Han Gong-ju (한공주) is undoubtedly the best Korean film of 2013. Bold, unflinching, insightful and powerful, director Lee Su-jin (이수진) has crafted an exceptional film about serious social issues that exist within contemporary Korea. What makes the film such an exemplary piece of cinema is the manner in which such issues are conveyed. Through the experiences of traumatised teenage protagonist Gong-ju, her world opens to reveal a broad array of socio-cultural problems ranging from absentee parents to corrupt institutions, from high school bullying to mid-life crises, as she simultaneously attempts to reconcile with her own tragic past. Employing an impassioned sense of social injustice in conjunction with a skillfully balanced narrative structure, director Lee Su-jin evokes the spirit of a raw Lee Chang-dong which is mighty praise indeed.
For reasons unknown, high school student Gong-ju is sent to a new school far from her hometown. The extremely quiet yet polite student is constantly treated as a burden by teachers, parents, as well as her new carer – her teacher’s lonely single mother. As Gong-ju attempts to rebuild her life in new surroundings by learning to swim and taking on a part-time job, new friends emerge and discover her beautifully melancholy singing ability. Yet in revealing her talent, Gong-ju’s horrifying past catches up to her with disastrous results.
Han Gong-ju is a rare gem and a stunning debut feature from director Lee, whose previous shorts Papa (2004) and Enemy’s Apple (2007) were both award recipients. The social issues that are explored throughout the film are not new in neither mainstream nor independent Korean cinema, but nonetheless are incredibly powerful and emotive due to the strength of the central protagonist alongside a gripping flashback structure. As the heart of the film, Gong-ju is a very complex character; melancholy yet passionate, distant yet likable, her tragic story is one of shocking trauma and inspirational strength. Indeed, it is Gong-ju’s courage that forces confrontation with further injustices – including a runaway mother and corrupt authority figures – that serve to make her an increasingly endearing and admirable young woman. Director Lee wisely employs editing to accentuate audience empathy, gradually revealing tidbits of information into Gong-ju’s elusive past until neither she, nor the audience, can hide from the truth any longer. In doing so director Lee not only conveys his skill as a storyteller, but also potently exposes the contentious role of parents in crime and punishment.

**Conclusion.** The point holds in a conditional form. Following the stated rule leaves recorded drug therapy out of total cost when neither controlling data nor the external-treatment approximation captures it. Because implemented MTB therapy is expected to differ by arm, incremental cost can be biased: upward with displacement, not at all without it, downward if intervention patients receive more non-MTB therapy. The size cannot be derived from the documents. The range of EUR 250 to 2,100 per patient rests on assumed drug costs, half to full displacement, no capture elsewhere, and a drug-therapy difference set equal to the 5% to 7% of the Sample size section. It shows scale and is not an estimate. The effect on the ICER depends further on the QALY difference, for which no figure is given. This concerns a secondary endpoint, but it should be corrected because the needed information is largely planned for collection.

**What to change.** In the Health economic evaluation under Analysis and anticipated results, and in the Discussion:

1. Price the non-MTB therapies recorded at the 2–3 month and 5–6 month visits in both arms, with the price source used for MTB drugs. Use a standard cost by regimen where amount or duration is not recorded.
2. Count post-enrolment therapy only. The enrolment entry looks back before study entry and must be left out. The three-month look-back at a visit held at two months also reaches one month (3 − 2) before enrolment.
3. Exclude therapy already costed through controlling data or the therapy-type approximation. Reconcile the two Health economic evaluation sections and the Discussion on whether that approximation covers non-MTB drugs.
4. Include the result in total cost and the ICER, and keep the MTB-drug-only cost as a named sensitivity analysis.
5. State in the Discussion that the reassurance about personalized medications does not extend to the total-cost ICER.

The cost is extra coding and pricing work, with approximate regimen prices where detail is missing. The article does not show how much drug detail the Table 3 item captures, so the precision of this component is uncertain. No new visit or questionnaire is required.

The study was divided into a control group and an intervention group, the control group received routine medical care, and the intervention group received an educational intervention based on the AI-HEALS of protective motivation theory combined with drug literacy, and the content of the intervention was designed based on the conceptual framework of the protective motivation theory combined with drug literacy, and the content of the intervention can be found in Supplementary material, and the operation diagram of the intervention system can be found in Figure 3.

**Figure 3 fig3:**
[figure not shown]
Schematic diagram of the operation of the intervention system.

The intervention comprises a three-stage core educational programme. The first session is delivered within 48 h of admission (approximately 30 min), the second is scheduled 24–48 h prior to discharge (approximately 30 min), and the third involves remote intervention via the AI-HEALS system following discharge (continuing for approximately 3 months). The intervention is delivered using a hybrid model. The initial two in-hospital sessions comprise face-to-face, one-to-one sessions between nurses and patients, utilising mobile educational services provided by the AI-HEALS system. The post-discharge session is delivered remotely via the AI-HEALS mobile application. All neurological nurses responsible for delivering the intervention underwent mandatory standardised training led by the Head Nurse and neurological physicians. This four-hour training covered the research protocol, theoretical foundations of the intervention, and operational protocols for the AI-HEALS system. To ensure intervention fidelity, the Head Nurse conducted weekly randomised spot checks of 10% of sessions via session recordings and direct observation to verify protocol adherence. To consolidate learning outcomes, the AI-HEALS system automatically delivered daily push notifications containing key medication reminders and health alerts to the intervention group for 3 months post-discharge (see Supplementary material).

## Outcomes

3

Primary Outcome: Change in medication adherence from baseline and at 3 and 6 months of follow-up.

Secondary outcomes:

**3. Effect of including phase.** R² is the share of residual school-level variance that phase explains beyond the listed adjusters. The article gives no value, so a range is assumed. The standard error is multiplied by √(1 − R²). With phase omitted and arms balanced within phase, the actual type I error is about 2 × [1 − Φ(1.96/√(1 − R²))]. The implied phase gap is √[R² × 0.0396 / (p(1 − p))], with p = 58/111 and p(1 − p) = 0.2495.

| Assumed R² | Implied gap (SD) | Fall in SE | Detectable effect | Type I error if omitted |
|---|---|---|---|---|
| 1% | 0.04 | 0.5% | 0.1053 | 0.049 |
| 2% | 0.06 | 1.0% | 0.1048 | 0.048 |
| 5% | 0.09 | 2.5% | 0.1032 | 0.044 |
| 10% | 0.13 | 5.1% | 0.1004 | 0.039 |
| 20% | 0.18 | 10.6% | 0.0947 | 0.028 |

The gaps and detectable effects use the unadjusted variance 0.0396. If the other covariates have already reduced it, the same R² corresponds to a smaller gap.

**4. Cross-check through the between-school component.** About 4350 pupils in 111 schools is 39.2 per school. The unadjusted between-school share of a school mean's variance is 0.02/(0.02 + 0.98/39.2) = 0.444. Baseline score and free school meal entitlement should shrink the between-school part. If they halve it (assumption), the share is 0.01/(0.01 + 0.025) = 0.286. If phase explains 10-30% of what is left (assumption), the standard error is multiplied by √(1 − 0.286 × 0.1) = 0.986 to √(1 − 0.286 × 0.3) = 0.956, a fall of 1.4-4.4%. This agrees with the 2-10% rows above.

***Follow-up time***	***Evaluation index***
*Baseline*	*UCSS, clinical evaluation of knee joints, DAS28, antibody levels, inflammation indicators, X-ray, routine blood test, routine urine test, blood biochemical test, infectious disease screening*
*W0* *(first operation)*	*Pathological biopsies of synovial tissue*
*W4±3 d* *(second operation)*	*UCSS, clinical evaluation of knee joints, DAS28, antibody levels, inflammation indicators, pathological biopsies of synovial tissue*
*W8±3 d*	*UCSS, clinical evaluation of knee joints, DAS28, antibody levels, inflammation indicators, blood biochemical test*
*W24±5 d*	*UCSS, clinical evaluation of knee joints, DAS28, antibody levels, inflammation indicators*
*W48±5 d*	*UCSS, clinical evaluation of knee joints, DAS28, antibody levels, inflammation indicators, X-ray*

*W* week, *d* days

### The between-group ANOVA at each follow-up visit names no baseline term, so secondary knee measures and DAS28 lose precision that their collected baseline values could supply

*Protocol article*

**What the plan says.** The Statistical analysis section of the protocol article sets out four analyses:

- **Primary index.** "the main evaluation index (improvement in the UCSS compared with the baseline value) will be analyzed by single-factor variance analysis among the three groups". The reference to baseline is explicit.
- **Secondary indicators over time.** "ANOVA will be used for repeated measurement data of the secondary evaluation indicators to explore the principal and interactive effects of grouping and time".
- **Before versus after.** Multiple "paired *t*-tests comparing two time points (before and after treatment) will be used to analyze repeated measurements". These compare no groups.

As Gong-ju, actress Cheon Woo-hee (천우희) gives an incredible performance. The role itself is subtle and nuanced, and she delivers wonderfully. Simultaneously innocent yet worldly-wise, Cheon Woo-hee conveys the agony of the troubled teenager mixed with a sense of hope and inner-strength that is staggering to behold. In lesser hands Gong-ju would be either cold and unlikable or overly pitiable, yet Cheon balances both realms effortlessly.
Undoubtedly the best Korean film of 2013, Han Gong-ju is a rare gem of independent cinema. Director Lee Su-jin has crafted an extraordinary tale of a girl struggling to reconcile with a traumatic past, who courageously confronts further social injustices in her attempt to do so. Beautifully performed by Cheon Woo-hee, the actress balances the inner strength and turmoil of the character to produce one of the most emotive and powerful cinematic experiences of the year. Bold, insightful and heart-wrenching, Han Gong-ju is the must-see film of the year.